position Defensive Coordinator
Alma Mater Dayton, 1983
Kerry Coombs is in his seventh season overall at Ohio State and his second season as the team’s defensive coordinator.
Coombs was named Ohio State’s defensive coordinator on Jan. 20, 2020, by Ohio State head coach Ryan Day. Coombs, who has spent all but two years of his life in the state of Ohio, thus returned home to Ohio and Ohio State after spending two successful seasons coaching cornerbacks for the NFL’s Tennessee Titans. He had previously coached at Ohio State for six seasons, from 2012 through 2017.
Over the past two seasons with Tennessee, Coombs helped the Titans produce one of the league’s top secondary units. In 2018, it ranked sixth in passing defense (216.9 yards/game), eighth in opponent passer rating (88.4) and ninth in opponent completion percentage (.632).
In 2019, a season which included a trip to the AFC Championship Game, Tennessee ranked eighth in the league with 14 interceptions during the regular season. In a wild card round playoff win at New England, the Titans held Tom Brady to his fifth-lowest passer rating of his postseason career.
Coombs spent his first five seasons with the Buckeyes as Ohio State’s cornerbacks coach before being promoted in 2017 to assistant coordinator, defense. He was also the special team’s coordinator for five seasons, from 2013 through 2017.
Coombs’ tenure with the Buckeyes was a remarkable one, as evidenced by the five first-round NFL draft choices that he developed between 2014 and 2018: Bradley Roby (2014, Denver Broncos), Eli Apple (2016, New York Giants), Marshon Lattimore (2017, New Orleans Saints), Gareon Conley (2017, Oakland Raiders) and Denzel Ward (2018, Cleveland Browns). Every starting Ohio State cornerback in Coombs’ six-year tenure reached the NFL.
Not coincidentally, Coombs also helped shape some of the Ohio State’s best defensive units. From 2012 through 2017, Ohio State was second nationally with 101 interceptions and first with 17 that were returned for touchdowns.
In 2017, the Buckeyes ranked ninth nationally in total defense as Ward became the program’s first consensus All-American at cornerback in nine seasons, since Malcolm Jenkins in 2008. A year earlier, in 2016, Ohio State was fourth in the country with 21 interceptions, including a nation’s-leading seven that were returned for TDs. Two of Coombs’ defensive backs – Lattimore and Conley – were first round NFL Draft choices. Coupled with Apple’s selection in the first round of the 2015 Draft, Ohio State set a record with three cornerbacks taken over consecutive drafts.
During a four-year period between 2014 and 2017, which included two Big Ten titles and the first-ever College Football Playoff national championship, Ohio State finished no lower than No. 13 nationally in pass efficiency defense, rising to as high as No. 3 in 2016.
Aside from his two-year Tennessee tenure, Coombs is a lifelong Ohioan. He grew up in Colerain, graduated from Colerain High School in 1979 and from the University of Dayton in 1983, and has a master’s degree from Wright State (1996).
Coombs was a member of the University of Dayton’s 1980 Division III national championship team while studying secondary education. He then charged through the high school ranks: spending two seasons as an assistant at Greenhills High School and four at Lakota before taking over as head coach at Loveland in 1989. Two years later – 1991 – he took over at Colerain.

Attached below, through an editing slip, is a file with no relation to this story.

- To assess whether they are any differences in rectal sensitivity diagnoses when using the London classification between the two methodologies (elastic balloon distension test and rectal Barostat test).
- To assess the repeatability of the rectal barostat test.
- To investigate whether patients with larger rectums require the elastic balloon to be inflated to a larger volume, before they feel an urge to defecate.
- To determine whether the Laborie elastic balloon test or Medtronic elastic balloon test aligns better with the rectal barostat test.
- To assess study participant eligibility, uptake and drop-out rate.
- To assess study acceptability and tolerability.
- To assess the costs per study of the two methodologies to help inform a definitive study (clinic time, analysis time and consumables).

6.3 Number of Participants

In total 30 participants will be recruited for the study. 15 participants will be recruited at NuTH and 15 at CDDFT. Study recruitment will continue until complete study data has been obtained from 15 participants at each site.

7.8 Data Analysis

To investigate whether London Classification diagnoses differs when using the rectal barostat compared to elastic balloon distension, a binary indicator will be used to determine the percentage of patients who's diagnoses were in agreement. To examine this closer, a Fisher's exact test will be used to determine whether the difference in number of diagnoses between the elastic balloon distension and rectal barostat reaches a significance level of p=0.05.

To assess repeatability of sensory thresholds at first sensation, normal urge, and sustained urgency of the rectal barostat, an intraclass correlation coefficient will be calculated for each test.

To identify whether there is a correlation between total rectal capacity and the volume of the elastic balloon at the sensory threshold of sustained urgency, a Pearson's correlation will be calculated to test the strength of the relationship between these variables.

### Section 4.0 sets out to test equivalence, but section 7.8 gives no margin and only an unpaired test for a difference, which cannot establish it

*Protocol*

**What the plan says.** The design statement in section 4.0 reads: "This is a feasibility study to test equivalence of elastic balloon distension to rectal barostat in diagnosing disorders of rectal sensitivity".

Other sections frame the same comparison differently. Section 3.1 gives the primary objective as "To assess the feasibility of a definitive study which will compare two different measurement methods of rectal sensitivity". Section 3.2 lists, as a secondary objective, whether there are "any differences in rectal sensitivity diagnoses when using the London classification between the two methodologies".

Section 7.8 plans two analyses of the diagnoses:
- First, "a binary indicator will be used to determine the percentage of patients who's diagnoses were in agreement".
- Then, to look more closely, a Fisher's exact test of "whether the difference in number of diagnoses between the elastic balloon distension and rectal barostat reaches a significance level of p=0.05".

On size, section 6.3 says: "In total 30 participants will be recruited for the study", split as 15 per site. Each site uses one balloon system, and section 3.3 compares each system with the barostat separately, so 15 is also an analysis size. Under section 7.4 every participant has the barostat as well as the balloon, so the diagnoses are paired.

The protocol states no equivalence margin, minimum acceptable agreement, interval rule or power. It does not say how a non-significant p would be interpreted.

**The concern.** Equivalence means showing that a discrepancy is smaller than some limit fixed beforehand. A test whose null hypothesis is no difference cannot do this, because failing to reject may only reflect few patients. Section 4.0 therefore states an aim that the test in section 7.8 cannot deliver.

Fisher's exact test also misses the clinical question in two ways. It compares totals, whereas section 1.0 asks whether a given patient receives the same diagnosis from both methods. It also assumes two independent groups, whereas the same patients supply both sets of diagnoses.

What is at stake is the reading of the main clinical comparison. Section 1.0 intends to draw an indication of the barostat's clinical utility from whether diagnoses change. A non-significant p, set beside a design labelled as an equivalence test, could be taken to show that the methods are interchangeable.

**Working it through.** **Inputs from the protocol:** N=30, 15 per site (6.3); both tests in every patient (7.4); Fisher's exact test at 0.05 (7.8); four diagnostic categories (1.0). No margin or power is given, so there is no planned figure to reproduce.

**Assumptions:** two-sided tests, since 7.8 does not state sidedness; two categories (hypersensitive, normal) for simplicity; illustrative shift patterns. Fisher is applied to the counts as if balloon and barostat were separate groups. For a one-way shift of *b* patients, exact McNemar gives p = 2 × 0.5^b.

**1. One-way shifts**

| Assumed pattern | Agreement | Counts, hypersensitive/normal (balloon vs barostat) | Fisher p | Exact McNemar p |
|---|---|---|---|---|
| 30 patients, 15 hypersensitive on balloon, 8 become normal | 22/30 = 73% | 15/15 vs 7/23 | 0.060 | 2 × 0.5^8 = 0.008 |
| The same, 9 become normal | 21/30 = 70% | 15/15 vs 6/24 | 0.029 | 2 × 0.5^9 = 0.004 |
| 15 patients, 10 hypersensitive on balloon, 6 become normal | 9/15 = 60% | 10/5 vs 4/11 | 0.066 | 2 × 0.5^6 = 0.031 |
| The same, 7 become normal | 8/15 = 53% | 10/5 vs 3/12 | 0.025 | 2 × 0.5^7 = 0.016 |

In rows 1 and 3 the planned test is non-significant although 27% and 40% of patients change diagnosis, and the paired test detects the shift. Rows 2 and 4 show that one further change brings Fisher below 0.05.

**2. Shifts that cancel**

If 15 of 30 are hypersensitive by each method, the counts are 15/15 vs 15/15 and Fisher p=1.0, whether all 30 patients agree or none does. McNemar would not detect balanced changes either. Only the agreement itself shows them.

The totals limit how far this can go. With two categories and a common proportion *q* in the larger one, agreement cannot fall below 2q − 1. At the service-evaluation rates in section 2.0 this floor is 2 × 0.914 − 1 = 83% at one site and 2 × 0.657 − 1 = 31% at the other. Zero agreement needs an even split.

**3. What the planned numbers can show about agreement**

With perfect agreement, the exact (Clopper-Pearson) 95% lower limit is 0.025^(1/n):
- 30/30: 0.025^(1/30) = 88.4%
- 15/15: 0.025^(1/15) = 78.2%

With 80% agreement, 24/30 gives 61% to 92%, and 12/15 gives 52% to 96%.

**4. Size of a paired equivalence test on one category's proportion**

In 16 seasons at Colerain Coombs’ teams went to 10 state playoffs, including five state semifinal berths. His 2004 team won the Division I state championship with a 15-0 mark. Colerain won seven consecutive Greater Miami Conference championships from 2000-06, and Coombs had a 161-34 record as head coach. His overall head coaching record through 18 seasons was 167-48.
Coombs left the high school ranks in 2007 to join Brian Kelly’s staff at the University of Cincinnati, where he stayed five years – through the 2011 season – working under Kelly and then Butch Jones. Coombs was part of Kelly’s three Cincinnati teams that were 33-7 overall and played in BCS bowl games after the 2008 (Orange Bowl vs. Virginia Tech) and 2009 (Sugar Bowl vs. Florida) seasons.
Coombs and his wife, Holly, are the parents of three grown children: son Brayden (wife is Alex) played collegiately at Miami (Ohio) and has recently been named the special team’s coach for the Detroit Lions; daughter Cortney (Rob) played soccer at Ball State; and son Dylan (Ciara) is a graduate of the Lindner Honors Plus business program at the University of Cincinnati. The Coombs also have seven grandchildren.
KERRY COOMBS’ COACHING EXPERIENCE
|2020-pres.||Defensive coordinator||Ohio State|
|2017||Asst. Defensive Coordinator/Cornerbacks/Special Teams Coord.||Ohio State|
|2013-16||Cornerbacks/Special Teams Coordinator||Ohio State|
|2009-11||Associate Head Coach/Defensive Backs/Special Teams||University of Cincinnati|
|2007-08||Defensive Backs||University of Cincinnati|
|1991-2006||Head Coach||Colerain High School|
|1989-90||Head Coach||Loveland High School|
|1985-88||Assistant Coach||Lakota High School|
|1983-84||Assistant Coach||Greenhills High School|
Kerry Coombs Quick Facts
Hometown: Colerain, Ohio
High School: Colerain
Alma Mater: Dayton (1983)
Year in Coaching: 39th (Eighth year at Ohio State)
Children: Sons Brayden (wife is Alex) and Dylan (wife is Ciara); daughter, Cortney (husband is Rob); Grandchildren: Harper, Avery, Cameron, Austin, Clifford, Gibson, Kendall and Presley